The Allendale Wake-Up Call
Paul Georgy serves as president/CEO of Allendale, Inc., a worldwide agricultural advisory and research firm that provides agricultural commodity price research and risk management alternatives for producers, major food companies, international corporations, foreign governments, and major news vendors.
Trade Not Believing Lower Than Expected Yield
Aug 12, 2014
Initial Report Reaction:
Old Crop Corn:It is normal for the focus on this report to be all about new crop production. There were some old crop demand changes to discuss though. Corn for ethanol was raised by 45 million bushels and exports by 20. That is not out of bounds. Feed/residual was left unchanged. Ending stocks were lowered moderately from 1.246 billion to 1.181. This helped offset much of the new crop numbers.
New Crop Corn: USDA’s numbers would appear to be bullish but it is unlikely the market will trade it so. Yields were increased from 165.3 bpa to now 167.4. This was under all yield numbers submitted by the 26 analysts surveyed by newswires. Over the past 21 years USDA has increased yields on the August report 10 separate times. Today’s increase, of only 1.3%, is the third smallest increase of those 10 years. Yields are determined by four separate factors. You have the number of plants per acre, the number of ears on those plants, the number of kernels on those ears, and the weight/size of those kernels. This survey, and even the September one, is only a partial look at the crop due to the lack of mature plants. The only real surveys including kernels are in the far South. In the Cornbelt, the field checks are covering plant populations and ear checks. The real jewel of this year’s corn is the incredibly successful pollination. That won’t be reflected until the September or October reports. Corn production, of 14.032 billion, was under the 14.253 average guess but still an increase over USDA’s July 13.860. Even USDA’s low production is still a record. Ending stocks were increased only from 1.801 to 1.808.
World Numbers: Old crop ending stocks were lowered from last month’s 173.4 million tonnes to now 171.1. New crop was lowered from 188.1 mt to now 187.8.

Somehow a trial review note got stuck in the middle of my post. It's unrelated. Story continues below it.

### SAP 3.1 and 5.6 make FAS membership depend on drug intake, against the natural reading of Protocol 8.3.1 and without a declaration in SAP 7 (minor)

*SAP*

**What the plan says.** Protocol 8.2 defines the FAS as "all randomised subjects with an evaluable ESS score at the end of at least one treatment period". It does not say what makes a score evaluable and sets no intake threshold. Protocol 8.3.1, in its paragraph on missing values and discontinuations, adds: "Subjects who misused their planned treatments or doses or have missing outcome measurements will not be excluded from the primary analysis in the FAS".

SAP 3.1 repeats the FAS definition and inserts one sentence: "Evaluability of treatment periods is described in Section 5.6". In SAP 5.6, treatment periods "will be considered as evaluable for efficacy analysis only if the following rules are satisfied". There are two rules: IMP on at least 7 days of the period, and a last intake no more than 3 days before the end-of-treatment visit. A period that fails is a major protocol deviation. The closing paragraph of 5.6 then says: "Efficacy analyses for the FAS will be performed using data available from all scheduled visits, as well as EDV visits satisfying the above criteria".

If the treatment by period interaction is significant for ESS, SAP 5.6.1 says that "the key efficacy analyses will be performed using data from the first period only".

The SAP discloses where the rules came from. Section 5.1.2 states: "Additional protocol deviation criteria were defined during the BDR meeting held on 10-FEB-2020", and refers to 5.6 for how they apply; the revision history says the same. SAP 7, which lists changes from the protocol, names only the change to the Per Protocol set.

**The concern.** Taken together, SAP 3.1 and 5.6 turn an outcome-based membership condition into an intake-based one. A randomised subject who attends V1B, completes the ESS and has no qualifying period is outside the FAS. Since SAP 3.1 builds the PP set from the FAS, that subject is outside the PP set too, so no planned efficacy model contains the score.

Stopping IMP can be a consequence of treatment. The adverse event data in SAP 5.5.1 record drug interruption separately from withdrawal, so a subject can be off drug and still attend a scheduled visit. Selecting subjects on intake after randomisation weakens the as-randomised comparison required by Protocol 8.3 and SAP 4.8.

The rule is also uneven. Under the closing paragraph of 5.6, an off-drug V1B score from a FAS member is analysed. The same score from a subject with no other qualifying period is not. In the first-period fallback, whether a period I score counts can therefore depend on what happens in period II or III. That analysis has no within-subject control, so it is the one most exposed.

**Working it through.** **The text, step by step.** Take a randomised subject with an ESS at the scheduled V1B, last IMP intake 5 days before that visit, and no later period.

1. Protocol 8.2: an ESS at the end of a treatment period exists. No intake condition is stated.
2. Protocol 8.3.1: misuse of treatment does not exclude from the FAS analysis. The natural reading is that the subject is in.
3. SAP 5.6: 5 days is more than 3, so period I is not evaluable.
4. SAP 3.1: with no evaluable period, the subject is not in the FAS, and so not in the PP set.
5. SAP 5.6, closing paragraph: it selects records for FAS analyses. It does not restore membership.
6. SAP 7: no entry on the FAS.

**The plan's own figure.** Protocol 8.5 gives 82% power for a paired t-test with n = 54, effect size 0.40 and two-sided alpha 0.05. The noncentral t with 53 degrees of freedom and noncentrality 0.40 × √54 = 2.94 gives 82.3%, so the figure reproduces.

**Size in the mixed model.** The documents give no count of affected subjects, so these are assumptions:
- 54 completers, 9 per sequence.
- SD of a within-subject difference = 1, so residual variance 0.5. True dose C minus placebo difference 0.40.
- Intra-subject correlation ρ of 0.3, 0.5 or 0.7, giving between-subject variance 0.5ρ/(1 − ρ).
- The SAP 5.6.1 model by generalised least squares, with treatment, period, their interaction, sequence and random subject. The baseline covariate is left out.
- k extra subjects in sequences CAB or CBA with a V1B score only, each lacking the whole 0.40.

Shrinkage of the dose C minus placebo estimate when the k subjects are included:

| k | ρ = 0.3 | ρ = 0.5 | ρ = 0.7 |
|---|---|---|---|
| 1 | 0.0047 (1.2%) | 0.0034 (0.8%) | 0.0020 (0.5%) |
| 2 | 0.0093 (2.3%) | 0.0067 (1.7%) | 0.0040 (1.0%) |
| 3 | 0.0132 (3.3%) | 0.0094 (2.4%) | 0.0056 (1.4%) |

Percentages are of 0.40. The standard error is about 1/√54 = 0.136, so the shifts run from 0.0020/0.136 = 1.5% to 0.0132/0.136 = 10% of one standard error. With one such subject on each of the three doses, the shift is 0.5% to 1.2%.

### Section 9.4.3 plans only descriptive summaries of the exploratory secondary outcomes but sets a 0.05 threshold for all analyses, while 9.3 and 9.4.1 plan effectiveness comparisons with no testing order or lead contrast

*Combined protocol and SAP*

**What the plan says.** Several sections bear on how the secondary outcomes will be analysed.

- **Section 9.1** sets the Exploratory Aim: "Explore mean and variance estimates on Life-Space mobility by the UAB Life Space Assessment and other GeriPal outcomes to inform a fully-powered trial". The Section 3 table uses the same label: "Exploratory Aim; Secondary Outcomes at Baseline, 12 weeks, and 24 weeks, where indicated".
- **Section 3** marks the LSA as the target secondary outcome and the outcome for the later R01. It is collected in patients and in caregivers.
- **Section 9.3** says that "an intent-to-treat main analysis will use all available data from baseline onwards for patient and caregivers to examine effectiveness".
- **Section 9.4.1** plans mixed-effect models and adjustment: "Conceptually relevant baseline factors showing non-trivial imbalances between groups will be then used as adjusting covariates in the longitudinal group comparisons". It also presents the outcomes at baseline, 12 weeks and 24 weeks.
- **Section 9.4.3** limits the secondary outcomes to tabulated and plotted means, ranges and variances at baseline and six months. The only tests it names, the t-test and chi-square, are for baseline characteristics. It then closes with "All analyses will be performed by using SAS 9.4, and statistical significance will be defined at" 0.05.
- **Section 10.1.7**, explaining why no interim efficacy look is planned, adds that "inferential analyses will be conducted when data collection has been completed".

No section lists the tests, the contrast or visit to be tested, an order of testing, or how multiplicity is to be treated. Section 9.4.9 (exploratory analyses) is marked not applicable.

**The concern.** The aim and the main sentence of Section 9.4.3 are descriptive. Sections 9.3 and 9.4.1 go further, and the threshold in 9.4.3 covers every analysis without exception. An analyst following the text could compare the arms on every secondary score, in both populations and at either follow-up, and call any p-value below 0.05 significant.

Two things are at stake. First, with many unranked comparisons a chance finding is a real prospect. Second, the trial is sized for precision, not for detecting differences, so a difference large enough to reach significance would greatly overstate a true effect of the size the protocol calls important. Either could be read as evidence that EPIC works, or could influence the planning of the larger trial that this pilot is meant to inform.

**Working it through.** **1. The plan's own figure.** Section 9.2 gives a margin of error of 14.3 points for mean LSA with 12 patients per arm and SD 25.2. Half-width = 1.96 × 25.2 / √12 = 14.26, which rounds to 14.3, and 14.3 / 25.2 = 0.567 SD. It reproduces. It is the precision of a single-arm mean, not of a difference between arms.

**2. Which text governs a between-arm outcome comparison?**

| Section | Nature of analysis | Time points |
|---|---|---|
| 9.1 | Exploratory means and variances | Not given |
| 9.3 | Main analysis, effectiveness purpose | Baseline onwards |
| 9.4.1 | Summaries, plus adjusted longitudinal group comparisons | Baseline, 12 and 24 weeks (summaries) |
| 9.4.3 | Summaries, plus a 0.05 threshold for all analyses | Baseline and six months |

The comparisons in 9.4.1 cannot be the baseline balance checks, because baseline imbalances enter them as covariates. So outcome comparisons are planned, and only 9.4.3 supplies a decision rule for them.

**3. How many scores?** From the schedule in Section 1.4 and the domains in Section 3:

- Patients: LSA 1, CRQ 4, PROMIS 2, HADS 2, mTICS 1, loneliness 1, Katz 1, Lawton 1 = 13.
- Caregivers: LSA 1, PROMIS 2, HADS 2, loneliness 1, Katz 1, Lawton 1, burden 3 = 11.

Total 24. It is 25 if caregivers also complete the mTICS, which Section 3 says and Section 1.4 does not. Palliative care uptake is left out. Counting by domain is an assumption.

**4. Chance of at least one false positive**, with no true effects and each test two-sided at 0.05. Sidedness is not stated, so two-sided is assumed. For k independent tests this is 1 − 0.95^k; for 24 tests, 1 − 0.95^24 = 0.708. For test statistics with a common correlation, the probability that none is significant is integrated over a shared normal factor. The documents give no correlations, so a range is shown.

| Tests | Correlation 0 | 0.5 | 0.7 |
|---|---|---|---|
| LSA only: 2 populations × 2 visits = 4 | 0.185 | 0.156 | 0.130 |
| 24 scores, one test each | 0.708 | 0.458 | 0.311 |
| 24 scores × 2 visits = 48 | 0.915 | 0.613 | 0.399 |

Price Expectations: USDA lowered its estimate of the average marketing cash price from $4.00 to $3.90. Allendale suggests very clearly that today’s report was a small step of the process of supply determination. It is likely no one in the industry believes the crop is this small and will therefore not trade it. On the positive end today’s report could allow for a small rebound in prices this month.
Old Crop Soybeans: Minor changes to demand were made but there was no change in the final ending stock estimate of 140 million bushels. Exports were raised by 20 million bushels, domestic crush was left unchanged, and imports were lowered by 5. On the bearish end residual use was lowered by 25 million. Don’t forget that USDA will likely revise up the fall 2013 harvest on the September 30 Grain Stocks report. That will take the place of their odd looking -94 million bushels of "residual use" that is in the balance sheet. Final stocks will end in the 130 – 150 mb range, not a market mover.
New Crop Soybeans:USDA did confirm that big soybean stocks are right around the corner. Yields were raised a bump from 45.2 to 45.4 bpa. The trade was expecting a small increase to 45.6. Production was raised to 3.816 billion, near the 3.823 average guess. Ending stocks were raised from 415 to 430 million bushels with no changes in demand.
World Numbers: Old crop world stocks were lowered from 67.2 million tonnes to now 67. New crop was increased from 85.3 to now 85.6.
Price Expectations: USDA lowered their marketing year average cash price by 25 cents to now a $10.50 estimate. Note this is not a futures price or even a target. This is a "marketing year average". Much of that number assumes pre-harvest sales at higher prices.
New Crop Wheat: Production was raised by 38 million bushels today. The trade was expecting a 5 million increase in winter wheat and was surprised by the 30 million increase. Minor increases for "other spring" and durum filled the remainder. Including a 10 million increase for feed/residual they brought ending stocks up from 660 million last month to now 663. That was right on the average guess.
World Numbers: Along with a bigger US crop USDA also added 1.5 million tonnes to its EU crop estimate. New crop ending stocks were raised from 189.5 million tonnes to now 193.0.
Price Expectations: USDA lowered its marketing year average cash price from $6.60 to now $6.30.
For more information on pricing implications, give us a call at 800-262-7538, or visit us at www.Allendale-Inc.com